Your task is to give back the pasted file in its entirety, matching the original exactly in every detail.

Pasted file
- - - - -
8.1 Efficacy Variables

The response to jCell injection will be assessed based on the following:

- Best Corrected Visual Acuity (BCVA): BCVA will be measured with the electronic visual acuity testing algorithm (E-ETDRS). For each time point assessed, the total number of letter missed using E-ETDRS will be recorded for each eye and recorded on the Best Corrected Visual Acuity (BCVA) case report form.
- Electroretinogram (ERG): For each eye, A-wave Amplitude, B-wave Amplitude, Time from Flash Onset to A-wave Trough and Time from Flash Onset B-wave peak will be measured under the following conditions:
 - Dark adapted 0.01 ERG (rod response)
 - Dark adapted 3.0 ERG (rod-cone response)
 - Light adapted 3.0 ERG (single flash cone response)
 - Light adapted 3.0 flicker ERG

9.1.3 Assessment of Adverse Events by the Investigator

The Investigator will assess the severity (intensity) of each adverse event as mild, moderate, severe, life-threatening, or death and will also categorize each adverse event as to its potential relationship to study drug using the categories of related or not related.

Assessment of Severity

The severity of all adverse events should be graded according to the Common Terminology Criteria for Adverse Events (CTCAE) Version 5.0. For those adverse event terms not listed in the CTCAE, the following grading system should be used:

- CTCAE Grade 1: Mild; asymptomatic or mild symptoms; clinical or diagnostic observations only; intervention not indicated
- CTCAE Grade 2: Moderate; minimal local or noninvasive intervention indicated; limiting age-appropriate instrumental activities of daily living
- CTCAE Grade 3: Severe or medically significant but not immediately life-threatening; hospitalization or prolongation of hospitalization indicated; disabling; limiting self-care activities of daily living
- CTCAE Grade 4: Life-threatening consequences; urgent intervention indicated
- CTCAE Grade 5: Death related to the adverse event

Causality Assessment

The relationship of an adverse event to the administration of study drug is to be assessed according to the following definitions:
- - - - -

8.1 Efficacy Variables

The response to jCell injection will be assessed based on the following:

- Best Corrected Visual Acuity (BCVA): BCVA will be measured with the electronic visual acuity testing algorithm (E-ETDRS). For each time point assessed, the total number of letter missed using E-ETDRS will be recorded for each eye and recorded on the Best Corrected Visual Acuity (BCVA) case report form.
- Electroretinogram (ERG): For each eye, A-wave Amplitude, B-wave Amplitude, Time from Flash Onset to A-wave Trough and Time from Flash Onset B-wave peak will be measured under the following conditions:
 - Dark adapted 0.01 ERG (rod response)
 - Dark adapted 3.0 ERG (rod-cone response)
 - Light adapted 3.0 ERG (single flash cone response)
 - Light adapted 3.0 flicker ERG

9.1.3 Assessment of Adverse Events by the Investigator

The Investigator will assess the severity (intensity) of each adverse event as mild, moderate, severe, life-threatening, or death and will also categorize each adverse event as to its potential relationship to study drug using the categories of related or not related.

Assessment of Severity

The severity of all adverse events should be graded according to the Common Terminology Criteria for Adverse Events (CTCAE) Version 5.0. For those adverse event terms not listed in the CTCAE, the following grading system should be used:

- CTCAE Grade 1: Mild; asymptomatic or mild symptoms; clinical or diagnostic observations only; intervention not indicated
- CTCAE Grade 2: Moderate; minimal local or noninvasive intervention indicated; limiting age-appropriate instrumental activities of daily living
- CTCAE Grade 3: Severe or medically significant but not immediately life-threatening; hospitalization or prolongation of hospitalization indicated; disabling; limiting self-care activities of daily living
- CTCAE Grade 4: Life-threatening consequences; urgent intervention indicated
- CTCAE Grade 5: Death related to the adverse event

Causality Assessment

The relationship of an adverse event to the administration of study drug is to be assessed according to the following definitions: